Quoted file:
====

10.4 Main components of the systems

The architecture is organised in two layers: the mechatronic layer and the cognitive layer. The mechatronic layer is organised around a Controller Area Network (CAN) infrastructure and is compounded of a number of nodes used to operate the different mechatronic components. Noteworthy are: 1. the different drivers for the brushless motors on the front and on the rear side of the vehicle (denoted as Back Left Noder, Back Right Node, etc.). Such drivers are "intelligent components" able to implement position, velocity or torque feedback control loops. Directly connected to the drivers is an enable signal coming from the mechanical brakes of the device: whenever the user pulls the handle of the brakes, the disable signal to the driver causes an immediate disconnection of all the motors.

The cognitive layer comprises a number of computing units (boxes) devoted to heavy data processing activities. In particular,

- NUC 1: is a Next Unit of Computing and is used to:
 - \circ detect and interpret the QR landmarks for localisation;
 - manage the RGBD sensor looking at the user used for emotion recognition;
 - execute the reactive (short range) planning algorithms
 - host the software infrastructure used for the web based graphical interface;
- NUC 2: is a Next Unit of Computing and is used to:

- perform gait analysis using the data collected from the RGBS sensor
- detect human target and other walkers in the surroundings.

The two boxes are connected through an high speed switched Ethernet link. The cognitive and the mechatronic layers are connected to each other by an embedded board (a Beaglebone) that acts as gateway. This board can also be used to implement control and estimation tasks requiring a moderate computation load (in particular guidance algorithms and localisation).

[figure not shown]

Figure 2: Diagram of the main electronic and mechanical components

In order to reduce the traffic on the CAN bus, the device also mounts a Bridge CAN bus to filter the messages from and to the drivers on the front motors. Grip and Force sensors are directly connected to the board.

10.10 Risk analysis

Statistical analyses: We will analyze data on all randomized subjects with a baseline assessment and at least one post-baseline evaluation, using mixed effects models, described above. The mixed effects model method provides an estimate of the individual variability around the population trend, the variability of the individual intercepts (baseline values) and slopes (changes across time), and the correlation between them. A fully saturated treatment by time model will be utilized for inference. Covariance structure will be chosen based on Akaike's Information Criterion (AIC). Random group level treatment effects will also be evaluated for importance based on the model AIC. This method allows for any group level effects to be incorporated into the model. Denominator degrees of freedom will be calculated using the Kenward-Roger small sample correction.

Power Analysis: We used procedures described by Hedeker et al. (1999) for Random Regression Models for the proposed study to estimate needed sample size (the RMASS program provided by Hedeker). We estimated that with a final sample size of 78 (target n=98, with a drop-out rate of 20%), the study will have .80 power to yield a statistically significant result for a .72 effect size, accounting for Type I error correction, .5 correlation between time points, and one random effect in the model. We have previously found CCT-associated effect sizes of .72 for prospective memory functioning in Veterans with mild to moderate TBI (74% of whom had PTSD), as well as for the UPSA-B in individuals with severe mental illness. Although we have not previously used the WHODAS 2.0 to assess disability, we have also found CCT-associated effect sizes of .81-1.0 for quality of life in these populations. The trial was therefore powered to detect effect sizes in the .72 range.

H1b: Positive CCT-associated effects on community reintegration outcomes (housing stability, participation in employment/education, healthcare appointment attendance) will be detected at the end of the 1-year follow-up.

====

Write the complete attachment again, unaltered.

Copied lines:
10.4 Main components of the systems

The architecture is organised in two layers: the mechatronic layer and the cognitive layer. The mechatronic layer is organised around a Controller Area Network (CAN) infrastructure and is compounded of a number of nodes used to operate the different mechatronic components. Noteworthy are: 1. the different drivers for the brushless motors on the front and on the rear side of the vehicle (denoted as Back Left Noder, Back Right Node, etc.). Such drivers are "intelligent components" able to implement position, velocity or torque feedback control loops. Directly connected to the drivers is an enable signal coming from the mechanical brakes of the device: whenever the user pulls the handle of the brakes, the disable signal to the driver causes an immediate disconnection of all the motors.

The cognitive layer comprises a number of computing units (boxes) devoted to heavy data processing activities. In particular,

- NUC 1: is a Next Unit of Computing and is used to:
 - \circ detect and interpret the QR landmarks for localisation;
 - manage the RGBD sensor looking at the user used for emotion recognition;
 - execute the reactive (short range) planning algorithms
 - host the software infrastructure used for the web based graphical interface;
- NUC 2: is a Next Unit of Computing and is used to:

- perform gait analysis using the data collected from the RGBS sensor
- detect human target and other walkers in the surroundings.

The two boxes are connected through an high speed switched Ethernet link. The cognitive and the mechatronic layers are connected to each other by an embedded board (a Beaglebone) that acts as gateway. This board can also be used to implement control and estimation tasks requiring a moderate computation load (in particular guidance algorithms and localisation).

[figure not shown]

Figure 2: Diagram of the main electronic and mechanical components

In order to reduce the traffic on the CAN bus, the device also mounts a Bridge CAN bus to filter the messages from and to the drivers on the front motors. Grip and Force sensors are directly connected to the board.

10.10 Risk analysis

Statistical analyses: We will analyze data on all randomized subjects with a baseline assessment and at least one post-baseline evaluation, using mixed effects models, described above. The mixed effects model method provides an estimate of the individual variability around the population trend, the variability of the individual intercepts (baseline values) and slopes (changes across time), and the correlation between them. A fully saturated treatment by time model will be utilized for inference. Covariance structure will be chosen based on Akaike's Information Criterion (AIC). Random group level treatment effects will also be evaluated for importance based on the model AIC. This method allows for any group level effects to be incorporated into the model. Denominator degrees of freedom will be calculated using the Kenward-Roger small sample correction.

Power Analysis: We used procedures described by Hedeker et al. (1999) for Random Regression Models for the proposed study to estimate needed sample size (the RMASS program provided by Hedeker). We estimated that with a final sample size of 78 (target n=98, with a drop-out rate of 20%), the study will have .80 power to yield a statistically significant result for a .72 effect size, accounting for Type I error correction, .5 correlation between time points, and one random effect in the model. We have previously found CCT-associated effect sizes of .72 for prospective memory functioning in Veterans with mild to moderate TBI (74% of whom had PTSD), as well as for the UPSA-B in individuals with severe mental illness. Although we have not previously used the WHODAS 2.0 to assess disability, we have also found CCT-associated effect sizes of .81-1.0 for quality of life in these populations. The trial was therefore powered to detect effect sizes in the .72 range.

H1b: Positive CCT-associated effects on community reintegration outcomes (housing stability, participation in employment/education, healthcare appointment attendance) will be detected at the end of the 1-year follow-up.